If you are wondering exactly what were the contributions of ancient Greece to our modern world, here is just a small sample of the major inventions and discoveries of the ancient Greeks that are remarkably used until today.
The awakening of Plato
Plato, the famous ancient Greek philosopher and mathematician who founded the first institution of higher education in the Western world, the Academy of Athens, is said to have been the first person to introduce the first revival in human history.
In his effort to wake people up and get them to their classes on time – at dawn – Plato devised a mechanism that can be considered the first awakening.
In its mechanism, water would drip from one container to another through a small hole, and when the second container filled overnight, the trapped air was expelled from a side vent, causing it to hiss like a gas. kettle when it was filling up quickly.
The ancient Greek drama originated in the city-state of Athens, one of the most important cultural, military and political centers of ancient Greece.
Around 700 BC.
The three major dramatic forms of classical Greek theater that originally flourished in Athens, later spreading to many other allied city-states and colonies, were tragedy, comedy, and satyr play (which preserves the structure and characters of the tragedy while adopting a cheerful atmosphere and a rural setting).
The principle of the Greek mathematician Archimedes
The exclamation âEureka! is attributed to the brilliant Greek mathematician, physicist, engineer, inventor and astronomer Archimedes, who lived from 287 to 212 BC.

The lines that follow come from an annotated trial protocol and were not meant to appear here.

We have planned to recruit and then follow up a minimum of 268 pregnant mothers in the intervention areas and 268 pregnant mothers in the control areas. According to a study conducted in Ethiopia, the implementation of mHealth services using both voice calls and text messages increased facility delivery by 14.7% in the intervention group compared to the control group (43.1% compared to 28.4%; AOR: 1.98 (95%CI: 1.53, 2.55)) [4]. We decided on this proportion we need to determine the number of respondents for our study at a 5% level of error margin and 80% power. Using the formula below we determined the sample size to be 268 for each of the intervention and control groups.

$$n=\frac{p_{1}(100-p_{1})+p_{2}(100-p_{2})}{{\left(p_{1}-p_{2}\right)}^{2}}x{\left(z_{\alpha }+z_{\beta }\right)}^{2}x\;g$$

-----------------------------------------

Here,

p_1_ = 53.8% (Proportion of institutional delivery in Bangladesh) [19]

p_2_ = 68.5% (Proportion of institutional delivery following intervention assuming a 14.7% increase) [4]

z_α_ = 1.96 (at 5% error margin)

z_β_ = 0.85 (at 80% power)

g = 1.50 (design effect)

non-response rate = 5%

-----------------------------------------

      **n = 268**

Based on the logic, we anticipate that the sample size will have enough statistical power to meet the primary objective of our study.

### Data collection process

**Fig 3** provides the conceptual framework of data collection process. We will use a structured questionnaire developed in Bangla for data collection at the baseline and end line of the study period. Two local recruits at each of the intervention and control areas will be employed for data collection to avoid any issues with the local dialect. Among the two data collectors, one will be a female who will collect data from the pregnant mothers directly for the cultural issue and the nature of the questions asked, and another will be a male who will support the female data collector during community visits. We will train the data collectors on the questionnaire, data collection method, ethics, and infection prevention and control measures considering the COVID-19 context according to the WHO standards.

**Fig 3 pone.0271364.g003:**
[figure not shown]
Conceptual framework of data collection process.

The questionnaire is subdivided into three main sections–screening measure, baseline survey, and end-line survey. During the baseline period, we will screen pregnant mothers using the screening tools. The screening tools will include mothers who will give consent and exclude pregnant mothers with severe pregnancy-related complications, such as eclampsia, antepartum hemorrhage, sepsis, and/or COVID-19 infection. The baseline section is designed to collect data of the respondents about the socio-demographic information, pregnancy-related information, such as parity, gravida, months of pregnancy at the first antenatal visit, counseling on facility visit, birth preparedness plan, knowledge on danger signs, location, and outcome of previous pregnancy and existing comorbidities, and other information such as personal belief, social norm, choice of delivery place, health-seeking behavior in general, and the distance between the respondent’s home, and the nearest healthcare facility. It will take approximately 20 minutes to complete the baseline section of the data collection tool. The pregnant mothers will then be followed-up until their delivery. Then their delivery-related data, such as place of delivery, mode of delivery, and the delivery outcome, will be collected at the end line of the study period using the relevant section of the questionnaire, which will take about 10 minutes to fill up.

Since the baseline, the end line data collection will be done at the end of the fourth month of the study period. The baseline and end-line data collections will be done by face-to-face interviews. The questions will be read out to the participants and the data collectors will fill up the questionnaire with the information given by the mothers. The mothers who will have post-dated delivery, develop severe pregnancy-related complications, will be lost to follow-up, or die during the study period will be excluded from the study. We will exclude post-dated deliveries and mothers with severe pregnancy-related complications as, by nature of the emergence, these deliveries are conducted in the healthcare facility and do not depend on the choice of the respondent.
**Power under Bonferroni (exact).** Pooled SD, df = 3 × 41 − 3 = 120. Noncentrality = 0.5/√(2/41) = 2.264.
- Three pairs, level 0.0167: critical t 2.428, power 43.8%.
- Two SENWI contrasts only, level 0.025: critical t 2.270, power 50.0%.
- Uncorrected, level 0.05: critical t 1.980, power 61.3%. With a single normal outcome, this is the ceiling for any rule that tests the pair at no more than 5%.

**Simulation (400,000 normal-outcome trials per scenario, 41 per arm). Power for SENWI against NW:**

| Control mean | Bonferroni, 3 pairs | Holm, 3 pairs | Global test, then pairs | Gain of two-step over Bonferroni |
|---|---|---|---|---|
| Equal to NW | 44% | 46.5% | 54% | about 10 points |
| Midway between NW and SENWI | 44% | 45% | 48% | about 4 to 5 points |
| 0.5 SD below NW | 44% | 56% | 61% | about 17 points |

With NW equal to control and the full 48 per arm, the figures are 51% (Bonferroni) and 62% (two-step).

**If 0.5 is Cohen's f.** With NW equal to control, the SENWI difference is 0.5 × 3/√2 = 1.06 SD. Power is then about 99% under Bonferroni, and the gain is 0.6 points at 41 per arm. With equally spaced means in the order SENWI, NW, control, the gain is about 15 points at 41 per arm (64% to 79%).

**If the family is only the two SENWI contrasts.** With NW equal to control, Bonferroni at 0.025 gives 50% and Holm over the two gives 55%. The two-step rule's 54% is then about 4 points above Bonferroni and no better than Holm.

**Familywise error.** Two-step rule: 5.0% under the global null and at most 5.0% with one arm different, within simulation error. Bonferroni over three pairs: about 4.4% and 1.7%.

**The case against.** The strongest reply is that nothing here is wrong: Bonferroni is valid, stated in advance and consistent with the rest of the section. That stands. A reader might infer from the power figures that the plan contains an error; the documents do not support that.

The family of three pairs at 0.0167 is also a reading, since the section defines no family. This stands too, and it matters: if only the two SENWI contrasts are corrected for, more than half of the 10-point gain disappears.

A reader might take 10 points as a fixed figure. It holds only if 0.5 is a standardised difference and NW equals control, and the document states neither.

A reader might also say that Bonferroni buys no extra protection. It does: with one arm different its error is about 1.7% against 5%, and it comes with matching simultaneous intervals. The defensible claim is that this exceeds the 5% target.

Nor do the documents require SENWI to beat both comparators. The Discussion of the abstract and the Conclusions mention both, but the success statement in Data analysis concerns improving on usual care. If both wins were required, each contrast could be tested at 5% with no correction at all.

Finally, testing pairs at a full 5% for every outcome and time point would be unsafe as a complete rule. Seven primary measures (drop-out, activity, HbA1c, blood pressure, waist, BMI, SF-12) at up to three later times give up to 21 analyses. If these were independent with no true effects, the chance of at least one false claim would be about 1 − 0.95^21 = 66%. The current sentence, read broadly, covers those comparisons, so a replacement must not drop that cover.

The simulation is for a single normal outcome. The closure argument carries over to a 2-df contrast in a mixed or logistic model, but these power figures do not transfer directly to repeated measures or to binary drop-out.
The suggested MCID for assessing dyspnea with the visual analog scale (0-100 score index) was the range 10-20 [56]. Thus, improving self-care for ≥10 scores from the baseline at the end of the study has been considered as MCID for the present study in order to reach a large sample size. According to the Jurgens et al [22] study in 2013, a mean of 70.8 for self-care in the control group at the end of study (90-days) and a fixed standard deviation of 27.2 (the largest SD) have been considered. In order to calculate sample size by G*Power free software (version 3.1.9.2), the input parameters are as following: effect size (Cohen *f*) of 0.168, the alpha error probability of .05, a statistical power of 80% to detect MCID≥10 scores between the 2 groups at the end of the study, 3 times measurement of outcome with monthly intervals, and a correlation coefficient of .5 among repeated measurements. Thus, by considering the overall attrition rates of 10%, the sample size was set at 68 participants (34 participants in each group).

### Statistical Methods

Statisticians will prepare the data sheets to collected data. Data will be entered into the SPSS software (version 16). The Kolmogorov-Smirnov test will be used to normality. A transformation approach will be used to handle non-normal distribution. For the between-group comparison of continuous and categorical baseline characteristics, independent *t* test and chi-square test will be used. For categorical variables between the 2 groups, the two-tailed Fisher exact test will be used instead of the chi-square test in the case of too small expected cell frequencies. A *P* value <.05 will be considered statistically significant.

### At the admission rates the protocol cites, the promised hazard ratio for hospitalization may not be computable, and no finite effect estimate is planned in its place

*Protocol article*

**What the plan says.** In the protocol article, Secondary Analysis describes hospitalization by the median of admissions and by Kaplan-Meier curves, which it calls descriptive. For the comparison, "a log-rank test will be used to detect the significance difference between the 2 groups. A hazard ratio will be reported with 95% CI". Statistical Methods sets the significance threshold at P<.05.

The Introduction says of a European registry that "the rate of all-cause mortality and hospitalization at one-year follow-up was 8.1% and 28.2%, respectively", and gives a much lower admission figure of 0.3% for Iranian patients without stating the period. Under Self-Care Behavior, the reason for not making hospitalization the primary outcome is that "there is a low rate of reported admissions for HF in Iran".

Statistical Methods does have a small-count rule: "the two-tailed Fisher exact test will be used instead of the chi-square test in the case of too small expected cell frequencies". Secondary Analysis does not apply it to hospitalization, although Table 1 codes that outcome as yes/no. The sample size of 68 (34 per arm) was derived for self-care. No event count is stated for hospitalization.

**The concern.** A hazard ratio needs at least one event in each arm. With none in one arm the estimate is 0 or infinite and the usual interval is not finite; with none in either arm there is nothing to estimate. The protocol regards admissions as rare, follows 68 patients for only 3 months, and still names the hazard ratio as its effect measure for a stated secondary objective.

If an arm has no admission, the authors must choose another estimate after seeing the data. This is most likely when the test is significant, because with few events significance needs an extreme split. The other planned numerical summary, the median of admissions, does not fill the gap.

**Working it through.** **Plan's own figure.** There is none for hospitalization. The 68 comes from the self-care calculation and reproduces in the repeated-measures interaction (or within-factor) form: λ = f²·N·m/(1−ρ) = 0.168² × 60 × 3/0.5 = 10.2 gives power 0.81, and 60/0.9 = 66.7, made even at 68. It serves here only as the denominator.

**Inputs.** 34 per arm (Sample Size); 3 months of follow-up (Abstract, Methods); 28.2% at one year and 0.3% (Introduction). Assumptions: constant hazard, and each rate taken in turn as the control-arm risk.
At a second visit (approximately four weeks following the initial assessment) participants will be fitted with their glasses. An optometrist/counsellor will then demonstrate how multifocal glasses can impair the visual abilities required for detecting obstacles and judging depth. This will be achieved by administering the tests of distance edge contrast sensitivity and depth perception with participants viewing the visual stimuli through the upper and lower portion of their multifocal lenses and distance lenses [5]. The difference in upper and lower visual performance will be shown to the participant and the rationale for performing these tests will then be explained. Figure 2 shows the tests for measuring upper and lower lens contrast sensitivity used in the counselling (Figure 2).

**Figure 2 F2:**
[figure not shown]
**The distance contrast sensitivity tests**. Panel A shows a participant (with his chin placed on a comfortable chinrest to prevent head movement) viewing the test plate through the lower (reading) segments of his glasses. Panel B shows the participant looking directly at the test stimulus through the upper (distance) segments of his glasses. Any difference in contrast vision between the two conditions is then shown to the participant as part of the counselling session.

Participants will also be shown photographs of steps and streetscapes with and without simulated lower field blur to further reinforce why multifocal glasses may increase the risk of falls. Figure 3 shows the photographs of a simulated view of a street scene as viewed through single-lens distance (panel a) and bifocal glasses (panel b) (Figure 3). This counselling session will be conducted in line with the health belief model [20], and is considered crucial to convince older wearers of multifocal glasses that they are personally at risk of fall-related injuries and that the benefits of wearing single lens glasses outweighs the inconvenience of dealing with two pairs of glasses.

After performing one of the greatest experiments of all time while taking his bath, Archimedes spoke his famous line.
The brilliant polymath was the first person on Earth to realize that “the force of upward buoyancy exerted on a body submerged in a fluid, whether fully or partially submerged, is equal to the weight of the fluid that the body is moving. “.
The first Olympic Games date back to 776 BC. The sports competitions, held every four years for representatives of various city-states of ancient Greece in honor of Zeus, were a celebration of the achievements of the human body. They were staged in the ancient plains of Olympia, a town located in the western part of the Peloponnese peninsula in Greece.
Victory at the Olympics was one of the greatest honors that could be bestowed on a mortal, but apart from a wreath made of olive branches, no material rewards were given to the victors. They were celebrated until 394 AD when the Games, held in honor of Zeus, were suppressed by Emperor Theodosius I in his efforts to impose Christianity as the only religion in the Roman Empire.
Courts in the 4th and 5th centuries BC Athens consisted of 200, 500, 1000 or 1500 members (+1 to avoid links). The annual jury pool, which was called Heliaia, numbered around 6,000 members.
Athenian jurors, who belonged to different social classes because they were chosen at random, received payment of two, then three obols per day. Jurors were to swear by the gods of Apollo, Zeus and Demeter the heliastic oath while they were seated on wooden benches, separated from the spectators.